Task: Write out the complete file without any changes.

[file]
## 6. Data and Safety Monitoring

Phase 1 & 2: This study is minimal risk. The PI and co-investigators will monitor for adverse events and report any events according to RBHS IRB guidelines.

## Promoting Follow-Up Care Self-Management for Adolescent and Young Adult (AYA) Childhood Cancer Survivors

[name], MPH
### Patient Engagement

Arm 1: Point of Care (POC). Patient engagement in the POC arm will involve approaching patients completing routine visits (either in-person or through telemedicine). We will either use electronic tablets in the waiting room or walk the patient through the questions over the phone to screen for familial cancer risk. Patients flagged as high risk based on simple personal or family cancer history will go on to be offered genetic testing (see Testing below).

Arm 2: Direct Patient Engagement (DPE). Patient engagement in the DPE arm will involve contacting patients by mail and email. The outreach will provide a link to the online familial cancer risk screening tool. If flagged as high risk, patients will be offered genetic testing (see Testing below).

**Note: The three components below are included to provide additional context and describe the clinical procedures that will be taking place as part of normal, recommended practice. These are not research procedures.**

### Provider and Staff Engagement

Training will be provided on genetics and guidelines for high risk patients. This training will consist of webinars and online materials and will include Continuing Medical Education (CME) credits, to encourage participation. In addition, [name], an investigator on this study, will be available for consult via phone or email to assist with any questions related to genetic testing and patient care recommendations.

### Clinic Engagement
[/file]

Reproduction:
## 6. Data and Safety Monitoring

Phase 1 & 2: This study is minimal risk. The PI and co-investigators will monitor for adverse events and report any events according to RBHS IRB guidelines.

## Promoting Follow-Up Care Self-Management for Adolescent and Young Adult (AYA) Childhood Cancer Survivors

[name], MPH
### Patient Engagement

Arm 1: Point of Care (POC). Patient engagement in the POC arm will involve approaching patients completing routine visits (either in-person or through telemedicine). We will either use electronic tablets in the waiting room or walk the patient through the questions over the phone to screen for familial cancer risk. Patients flagged as high risk based on simple personal or family cancer history will go on to be offered genetic testing (see Testing below).

Arm 2: Direct Patient Engagement (DPE). Patient engagement in the DPE arm will involve contacting patients by mail and email. The outreach will provide a link to the online familial cancer risk screening tool. If flagged as high risk, patients will be offered genetic testing (see Testing below).

**Note: The three components below are included to provide additional context and describe the clinical procedures that will be taking place as part of normal, recommended practice. These are not research procedures.**

### Provider and Staff Engagement

Training will be provided on genetics and guidelines for high risk patients. This training will consist of webinars and online materials and will include Continuing Medical Education (CME) credits, to encourage participation. In addition, [name], an investigator on this study, will be available for consult via phone or email to assist with any questions related to genetic testing and patient care recommendations.

### Clinic Engagement